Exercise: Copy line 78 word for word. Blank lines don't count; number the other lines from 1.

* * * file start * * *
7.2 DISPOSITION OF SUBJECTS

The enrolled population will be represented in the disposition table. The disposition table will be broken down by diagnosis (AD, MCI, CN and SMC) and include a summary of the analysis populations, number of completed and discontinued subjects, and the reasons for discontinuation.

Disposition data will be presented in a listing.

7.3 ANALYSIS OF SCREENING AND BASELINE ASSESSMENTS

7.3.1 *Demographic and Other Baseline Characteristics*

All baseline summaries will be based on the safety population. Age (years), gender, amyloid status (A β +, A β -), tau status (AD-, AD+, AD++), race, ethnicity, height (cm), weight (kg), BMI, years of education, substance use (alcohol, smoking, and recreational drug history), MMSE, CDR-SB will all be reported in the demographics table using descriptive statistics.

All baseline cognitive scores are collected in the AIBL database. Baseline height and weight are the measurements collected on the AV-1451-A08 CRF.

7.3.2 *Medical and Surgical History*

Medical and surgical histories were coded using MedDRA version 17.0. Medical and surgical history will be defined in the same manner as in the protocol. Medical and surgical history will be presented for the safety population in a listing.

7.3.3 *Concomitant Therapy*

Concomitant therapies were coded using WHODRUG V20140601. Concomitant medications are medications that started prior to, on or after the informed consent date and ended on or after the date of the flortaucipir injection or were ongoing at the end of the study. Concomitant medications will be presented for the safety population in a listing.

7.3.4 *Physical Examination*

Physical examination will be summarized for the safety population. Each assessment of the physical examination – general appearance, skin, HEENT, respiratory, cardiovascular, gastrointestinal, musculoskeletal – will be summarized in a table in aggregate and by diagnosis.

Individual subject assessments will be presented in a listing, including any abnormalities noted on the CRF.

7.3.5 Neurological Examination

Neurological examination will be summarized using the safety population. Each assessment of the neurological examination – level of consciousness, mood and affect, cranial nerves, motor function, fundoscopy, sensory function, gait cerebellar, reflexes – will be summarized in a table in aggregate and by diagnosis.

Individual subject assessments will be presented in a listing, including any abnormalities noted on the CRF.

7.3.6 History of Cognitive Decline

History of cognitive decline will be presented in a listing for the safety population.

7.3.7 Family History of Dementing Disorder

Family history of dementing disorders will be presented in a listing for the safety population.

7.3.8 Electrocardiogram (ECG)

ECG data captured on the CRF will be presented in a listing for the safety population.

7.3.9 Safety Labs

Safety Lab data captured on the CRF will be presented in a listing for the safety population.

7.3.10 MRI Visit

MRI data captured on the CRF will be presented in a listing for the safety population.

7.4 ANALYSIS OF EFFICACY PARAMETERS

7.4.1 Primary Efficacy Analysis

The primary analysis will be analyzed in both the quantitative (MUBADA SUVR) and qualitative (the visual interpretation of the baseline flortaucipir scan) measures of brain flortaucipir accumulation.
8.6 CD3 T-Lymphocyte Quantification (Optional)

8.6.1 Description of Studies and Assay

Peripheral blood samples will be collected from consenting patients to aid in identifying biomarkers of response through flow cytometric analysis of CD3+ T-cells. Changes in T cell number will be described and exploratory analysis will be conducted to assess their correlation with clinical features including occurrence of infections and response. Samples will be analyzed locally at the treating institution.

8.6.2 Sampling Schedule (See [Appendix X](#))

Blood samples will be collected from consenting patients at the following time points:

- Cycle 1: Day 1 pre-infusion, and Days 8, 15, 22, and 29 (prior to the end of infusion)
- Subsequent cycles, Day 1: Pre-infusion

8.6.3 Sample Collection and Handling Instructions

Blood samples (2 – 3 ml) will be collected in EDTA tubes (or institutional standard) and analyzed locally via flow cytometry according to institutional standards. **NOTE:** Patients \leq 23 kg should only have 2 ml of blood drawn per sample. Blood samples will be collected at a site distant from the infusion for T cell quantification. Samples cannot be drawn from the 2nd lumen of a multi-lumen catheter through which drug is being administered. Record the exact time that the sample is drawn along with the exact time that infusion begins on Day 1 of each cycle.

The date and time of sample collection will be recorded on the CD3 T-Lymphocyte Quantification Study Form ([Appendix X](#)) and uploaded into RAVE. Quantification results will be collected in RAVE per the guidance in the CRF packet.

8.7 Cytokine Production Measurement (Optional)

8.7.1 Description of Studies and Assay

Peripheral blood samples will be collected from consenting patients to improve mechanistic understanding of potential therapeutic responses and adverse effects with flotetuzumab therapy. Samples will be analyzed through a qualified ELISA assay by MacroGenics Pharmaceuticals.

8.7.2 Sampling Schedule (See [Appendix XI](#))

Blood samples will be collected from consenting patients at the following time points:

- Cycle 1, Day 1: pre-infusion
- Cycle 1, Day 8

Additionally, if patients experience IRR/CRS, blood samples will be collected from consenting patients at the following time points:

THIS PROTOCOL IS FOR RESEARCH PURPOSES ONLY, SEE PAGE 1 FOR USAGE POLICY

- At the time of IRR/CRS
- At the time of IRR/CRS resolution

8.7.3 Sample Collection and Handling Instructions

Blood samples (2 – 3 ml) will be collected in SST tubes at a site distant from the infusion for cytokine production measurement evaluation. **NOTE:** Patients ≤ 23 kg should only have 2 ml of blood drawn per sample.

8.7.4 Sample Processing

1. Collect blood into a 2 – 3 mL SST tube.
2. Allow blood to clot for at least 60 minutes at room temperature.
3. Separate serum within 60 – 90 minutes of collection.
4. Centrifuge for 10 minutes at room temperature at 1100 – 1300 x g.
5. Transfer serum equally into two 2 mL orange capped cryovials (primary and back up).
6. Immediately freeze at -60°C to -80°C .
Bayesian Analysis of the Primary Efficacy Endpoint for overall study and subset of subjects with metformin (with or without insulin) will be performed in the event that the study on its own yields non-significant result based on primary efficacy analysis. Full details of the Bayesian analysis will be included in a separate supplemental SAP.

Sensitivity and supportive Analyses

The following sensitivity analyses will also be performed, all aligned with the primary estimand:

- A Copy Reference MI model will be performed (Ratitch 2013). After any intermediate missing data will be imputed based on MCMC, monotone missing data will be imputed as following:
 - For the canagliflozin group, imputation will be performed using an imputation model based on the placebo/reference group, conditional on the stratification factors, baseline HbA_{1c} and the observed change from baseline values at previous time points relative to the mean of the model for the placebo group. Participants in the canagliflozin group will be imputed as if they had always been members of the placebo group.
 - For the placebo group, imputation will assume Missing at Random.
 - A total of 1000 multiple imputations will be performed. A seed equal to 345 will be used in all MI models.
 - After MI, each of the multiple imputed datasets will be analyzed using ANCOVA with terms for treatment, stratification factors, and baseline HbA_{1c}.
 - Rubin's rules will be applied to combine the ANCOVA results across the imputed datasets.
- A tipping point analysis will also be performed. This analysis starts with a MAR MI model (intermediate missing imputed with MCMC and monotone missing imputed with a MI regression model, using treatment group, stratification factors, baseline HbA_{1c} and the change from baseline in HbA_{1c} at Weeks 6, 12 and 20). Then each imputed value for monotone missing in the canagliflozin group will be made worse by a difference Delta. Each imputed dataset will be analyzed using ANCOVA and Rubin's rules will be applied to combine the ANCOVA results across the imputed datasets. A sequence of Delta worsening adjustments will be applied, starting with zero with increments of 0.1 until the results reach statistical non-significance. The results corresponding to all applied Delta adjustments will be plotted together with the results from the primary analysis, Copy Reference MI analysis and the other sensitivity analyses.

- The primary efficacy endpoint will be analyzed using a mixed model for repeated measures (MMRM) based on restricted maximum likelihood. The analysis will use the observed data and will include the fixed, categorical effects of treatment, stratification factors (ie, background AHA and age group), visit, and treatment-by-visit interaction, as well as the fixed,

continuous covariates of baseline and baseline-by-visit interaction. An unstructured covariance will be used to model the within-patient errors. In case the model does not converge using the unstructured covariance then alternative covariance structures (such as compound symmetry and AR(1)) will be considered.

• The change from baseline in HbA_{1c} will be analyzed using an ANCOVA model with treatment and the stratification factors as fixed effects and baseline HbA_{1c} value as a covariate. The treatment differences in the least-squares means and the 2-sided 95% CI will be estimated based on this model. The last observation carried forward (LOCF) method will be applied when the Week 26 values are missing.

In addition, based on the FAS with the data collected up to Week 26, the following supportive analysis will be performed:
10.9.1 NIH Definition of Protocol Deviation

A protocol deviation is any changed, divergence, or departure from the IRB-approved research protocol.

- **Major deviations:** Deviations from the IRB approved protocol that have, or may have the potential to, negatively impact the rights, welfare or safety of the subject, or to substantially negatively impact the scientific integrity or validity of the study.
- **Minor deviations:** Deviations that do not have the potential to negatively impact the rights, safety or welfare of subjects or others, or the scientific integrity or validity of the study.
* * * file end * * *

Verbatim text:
- **Minor deviations:** Deviations that do not have the potential to negatively impact the rights, safety or welfare of subjects or others, or the scientific integrity or validity of the study.